The Washington Post

Nats have lowest Opening Day ticket prices

(Jonathan Newton)

And yes, it’s about the worst weather you could imagine for March 31, and no, I don’t blame even hardcore fans for thinking about skipping this, and no, I’m not a baseball-hating meanie, and yes, I do plan on braving the elements myself, at least long enough to try the grilled cheese on Texas Toast.

* According to TiqIQ (via Mister Irrelevant), the Nats have the lowest average Opening Day ticket on the secondary market in Major League Baseball. These stats show the average at $46, or less than an eighth of the average price in Boston.

* TiqIQ also powers The Post’s new ticketing platform, and the stats they sent me as part of that relationship are somewhat different, showing an average price of $57.28 on the secondary market, which would actually only be the third-lowest in baseball. Still, the headline is the decrease from last year, when Opening Day prices averaged $172.39. That’s a 67 percent decrease. The release I received says the difference is “mostly because it was Roy Halladay’s first start and the Phillies fans invasion.”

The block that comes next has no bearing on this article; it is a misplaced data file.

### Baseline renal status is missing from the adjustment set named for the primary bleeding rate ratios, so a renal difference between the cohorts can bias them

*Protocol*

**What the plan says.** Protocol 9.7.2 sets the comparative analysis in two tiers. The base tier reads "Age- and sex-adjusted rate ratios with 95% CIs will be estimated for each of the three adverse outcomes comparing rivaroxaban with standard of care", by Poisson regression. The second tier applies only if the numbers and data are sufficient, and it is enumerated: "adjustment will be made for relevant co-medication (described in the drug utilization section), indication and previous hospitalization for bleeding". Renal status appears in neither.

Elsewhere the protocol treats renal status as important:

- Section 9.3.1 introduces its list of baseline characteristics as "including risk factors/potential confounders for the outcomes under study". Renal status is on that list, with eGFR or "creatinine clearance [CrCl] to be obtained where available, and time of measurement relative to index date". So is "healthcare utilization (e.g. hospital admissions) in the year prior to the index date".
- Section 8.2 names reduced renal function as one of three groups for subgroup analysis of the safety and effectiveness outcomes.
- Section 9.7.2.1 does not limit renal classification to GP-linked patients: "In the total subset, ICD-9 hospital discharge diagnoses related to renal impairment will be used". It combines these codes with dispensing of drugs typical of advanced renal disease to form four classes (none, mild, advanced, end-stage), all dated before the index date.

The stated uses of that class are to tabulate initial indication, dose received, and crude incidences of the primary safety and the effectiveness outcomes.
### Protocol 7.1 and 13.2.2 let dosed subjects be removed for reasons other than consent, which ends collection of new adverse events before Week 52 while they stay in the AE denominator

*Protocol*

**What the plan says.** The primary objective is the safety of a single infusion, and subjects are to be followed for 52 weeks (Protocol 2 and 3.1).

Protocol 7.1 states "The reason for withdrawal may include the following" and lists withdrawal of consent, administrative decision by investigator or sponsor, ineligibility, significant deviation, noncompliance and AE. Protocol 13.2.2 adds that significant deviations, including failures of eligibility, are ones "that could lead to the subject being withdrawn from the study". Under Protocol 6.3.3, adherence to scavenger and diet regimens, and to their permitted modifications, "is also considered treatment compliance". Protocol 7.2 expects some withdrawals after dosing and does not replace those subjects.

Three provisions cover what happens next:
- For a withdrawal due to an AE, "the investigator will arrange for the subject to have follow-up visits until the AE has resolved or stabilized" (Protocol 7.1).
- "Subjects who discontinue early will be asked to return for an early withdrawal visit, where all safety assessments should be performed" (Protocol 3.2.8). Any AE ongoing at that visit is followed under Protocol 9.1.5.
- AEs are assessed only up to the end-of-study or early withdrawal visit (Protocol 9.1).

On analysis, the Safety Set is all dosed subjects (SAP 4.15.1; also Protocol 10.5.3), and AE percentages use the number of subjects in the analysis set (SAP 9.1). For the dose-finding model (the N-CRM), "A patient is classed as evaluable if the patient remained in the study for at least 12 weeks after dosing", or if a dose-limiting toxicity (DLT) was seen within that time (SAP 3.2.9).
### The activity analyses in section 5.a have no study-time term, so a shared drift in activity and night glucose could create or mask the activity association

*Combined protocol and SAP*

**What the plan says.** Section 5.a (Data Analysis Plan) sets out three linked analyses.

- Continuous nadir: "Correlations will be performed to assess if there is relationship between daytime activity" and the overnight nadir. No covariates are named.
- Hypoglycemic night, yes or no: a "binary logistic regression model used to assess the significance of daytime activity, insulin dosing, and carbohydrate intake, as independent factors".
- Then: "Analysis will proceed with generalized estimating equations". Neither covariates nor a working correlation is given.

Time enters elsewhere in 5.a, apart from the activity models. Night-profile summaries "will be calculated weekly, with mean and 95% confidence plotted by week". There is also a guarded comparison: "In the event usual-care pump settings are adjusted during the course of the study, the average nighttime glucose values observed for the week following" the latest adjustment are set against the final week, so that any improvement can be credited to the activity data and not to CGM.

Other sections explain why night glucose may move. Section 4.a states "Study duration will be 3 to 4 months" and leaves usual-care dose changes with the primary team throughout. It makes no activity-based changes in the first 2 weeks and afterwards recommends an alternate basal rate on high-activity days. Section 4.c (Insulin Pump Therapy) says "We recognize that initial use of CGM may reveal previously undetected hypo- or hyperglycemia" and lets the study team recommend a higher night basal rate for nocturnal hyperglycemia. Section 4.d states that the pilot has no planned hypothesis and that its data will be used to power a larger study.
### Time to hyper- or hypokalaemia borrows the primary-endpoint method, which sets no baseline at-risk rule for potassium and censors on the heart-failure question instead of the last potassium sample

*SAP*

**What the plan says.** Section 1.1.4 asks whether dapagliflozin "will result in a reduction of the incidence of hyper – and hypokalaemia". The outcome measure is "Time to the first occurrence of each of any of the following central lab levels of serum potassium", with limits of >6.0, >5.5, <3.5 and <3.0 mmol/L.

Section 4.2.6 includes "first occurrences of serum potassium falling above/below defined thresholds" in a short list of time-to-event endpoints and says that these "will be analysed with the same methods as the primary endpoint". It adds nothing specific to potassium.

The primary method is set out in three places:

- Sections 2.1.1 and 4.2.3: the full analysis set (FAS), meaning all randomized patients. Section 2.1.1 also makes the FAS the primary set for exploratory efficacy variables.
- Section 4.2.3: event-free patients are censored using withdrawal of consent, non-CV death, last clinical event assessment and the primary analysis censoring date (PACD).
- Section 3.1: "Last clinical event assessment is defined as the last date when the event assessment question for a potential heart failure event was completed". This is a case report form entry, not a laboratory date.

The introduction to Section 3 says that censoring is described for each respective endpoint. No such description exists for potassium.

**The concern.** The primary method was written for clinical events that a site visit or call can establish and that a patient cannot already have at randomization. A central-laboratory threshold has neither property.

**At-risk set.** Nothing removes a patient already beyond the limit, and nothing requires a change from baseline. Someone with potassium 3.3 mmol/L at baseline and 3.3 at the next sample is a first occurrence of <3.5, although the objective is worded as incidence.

* Speaking of which, “The highest priced home game from last year was Strasburg’s first start with an average ticket price of $86.72, compared to this season’s highest average price game, which is against the Phillies August 19th ($69.29).”

* The company also reports that “the average inventory on the secondary market is 3,594 tickets, which comprises about 8.5% of National Park seating.”

* “The most anticipated road game has to be Werth’s return to Philly, which has an average ticket price of $92.66, which is actually 16.8% below the Phillies season average.”

* As for Thursday’s weather-plagued Opener, StubHub has prices starting at $1, which is pretty cheap for Opening Day, I think. I’m typing this shortly before 10 a.m., and there are more than 100 tickets priced at less than $2, and about 500 tickets priced at less than $5. Still have a few hours to act, if the weather turns.

Dan Steinberg writes about all things D.C. sports at the D.C. Sports Bog.
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